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Kelly Ripken: In sickness and in health, this Oriole wife is a valuable player


April 12, 1992|By Mary Corey | Mary Corey,Staff Writer

"He wrote, 'To Kelly, if you look anything like your mother, I'm sorry I missed you,' which is very out of the ordinary for him. His typical line is, 'All my best,' " says Ms. Ripken.

Ms. Ripken's mother called her with the news. "She said, 'You're never going to believe whose autograph I got for you -- Cal Ripken.' I said, 'That's great, Mom, but who is he?' "

She found out two months later when she met the baseball player at Christopher's nightclub in Cockeysville.

Her friend, Patty Buddemeyer, who was with her that night, says getting Ms. Ripken to approach the baseball star wasn't easy. "She must have stood up and sat down 10 times before she got the nerve up to go over to him. And Cal must have had a million women around him," she says.

But when they finally met, the chemistry was right. He remembered her mother and asked Ms. Ripken for her telephone number. "I thought he was just being polite, but he called the next day," she says.

They married in November 1987. She can get his autograph anytime now, but has kept the napkin for sentimental reasons. The quality that Ms. Ripken still appreciates most about her husband is his thoughtfulness. For her birthday last month, Mr. Ripken, who was in the midst of spring training, organized a romantic day for two, including three dozen roses, champagne, a specially ordered Italian dinner and a diamond bracelet.

Perhaps that's why there's a wistfulness in her voice when she talks about the '92 season. "I have mixed feelings about the new season," she admits. "It means I lose a husband for seven months."

She hopes to go on more road trips this year, having only made two last year. But since their daughter is a toddler, Ms. Ripken won't be attending many night games. Rachel did accomplish a first on opening day -- making it through an entire game without napping or growing restless.

Aware of the stereotype

Ms. Ripken is also keenly aware of the stereotype that exists about baseball wives. When she and her husband recently attended the opening of Planet Hollywood, New York's hot new restaurant, she wound up talking to a TV producer, who gave her his vision of the "typical baseball wife."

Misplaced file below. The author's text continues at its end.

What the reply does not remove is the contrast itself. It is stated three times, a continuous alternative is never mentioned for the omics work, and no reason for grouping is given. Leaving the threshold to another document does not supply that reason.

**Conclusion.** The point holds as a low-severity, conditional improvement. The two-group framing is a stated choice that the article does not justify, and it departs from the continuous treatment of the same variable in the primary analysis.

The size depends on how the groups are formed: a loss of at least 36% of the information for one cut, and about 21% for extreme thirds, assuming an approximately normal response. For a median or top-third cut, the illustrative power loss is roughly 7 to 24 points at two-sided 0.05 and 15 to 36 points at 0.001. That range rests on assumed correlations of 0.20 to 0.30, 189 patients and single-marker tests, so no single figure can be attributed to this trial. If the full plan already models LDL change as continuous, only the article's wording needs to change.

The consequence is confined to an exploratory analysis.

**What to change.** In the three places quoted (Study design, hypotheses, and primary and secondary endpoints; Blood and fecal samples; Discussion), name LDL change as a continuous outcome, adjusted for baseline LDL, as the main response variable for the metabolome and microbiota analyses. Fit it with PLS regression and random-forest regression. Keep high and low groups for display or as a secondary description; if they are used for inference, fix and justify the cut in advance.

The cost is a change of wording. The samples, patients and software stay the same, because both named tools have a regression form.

"It was something to the effect of . . . 'You all go to the game and watch your husbands and gossip.' He saw us as this little groupie section, and the only thing we were wrapped up in was baseball," she says incredulously.

In fact, she has stopped sitting with the other Oriole wives since fans made it impossible to watch the game. And having grown up in Maryland, she has many friends here outside the world of baseball.

"A lot of the younger players' wives are intimidated by her," explains her friend, Jill Olson, who is married to relief pitcher Gregg. "It's real hard for people to approach her. They don't give her a chance."

If Kelly Ripken has had to sacrifice anything, it's been privacy. On the weekends, cars often stop to gaze at their home.

"She doesn't feel like she can do what she wants because someone's always watching," says Ms. Buddemeyer. "We can't go out and have a drink because somebody might misconstrue it and turn it into something it's not."

Ms. Ripken says, "Every now and then it can get to be too much. What I do then is just stay in my home. But for Cal, I wouldn't want it any other way. By not having that privacy, it shows me that my husband is doing his job and people appreciate how hard he works."

Daughter is first priority

The Ripkens' daughter is their first priority these days. Whenever they can, they prefer spending time at home with her. Their home is considered their last refuge, and they decline to be interviewed there. Ms. Ripken spent two years decorating it with the help of Federal Hill Interiors. There are 16 rooms, including six bedrooms and a gym with a basketball court. She calls the style "soft contemporary" and the basement with Mr. Ripken's trophies and plaques "Cal's Shrine."

Rachel is at an age where she now understands her father plays baseball, although for a short time she was mistaking every ballplayer on television for her father. She also shows signs of having inherited her parents' athletic skills.

"The genes are definitely there," Ms. Ripken says. "Pam Shriver told us whenever we're ready, she's ready to teach her."

There is a 50 percent chance Rachel will also develop Graves' disease, a fact that leaves Ms. Ripken constantly on the lookout for symptoms.

As for her own illness, she has blood tests every six weeks to monitor her condition. By altering her diet, she has learned to live with the headaches and occasional nausea. What's taken more time to adjust to is the anger she felt toward doctors who knew her own mother had the disease and misdiagnosed her.

The illness made her pregnancy more complicated, but the Ripkens are now thinking of having more children.

"There are side effects you have to live with the rest of your life," she says. "But maybe this has made me a better person. Maybe it's made me value my health more and my family more."


Born: March 26, 1959; Mount Holly, N.J.

Education: Graduated from Dulaney High School in 1977 and the University of Maryland College Park in 1981 with a B.A. in speech communications.

Family: Married since 1987 to Oriole shortstop, Cal Ripken Jr.; daughter, Rachel, 2 years, 4 months.

Current home: Worthington Valley.

What she can do better than her husband: Get up early.

How she can tell when her husband is in a bad mood: "He doesn't say anything, but he's very rarely in a bad mood."

How she explains her husband's job to their daughter: "I say Daddy is at work. I don't say Daddy is playing baseball. I want her to understand that this is her father's job."

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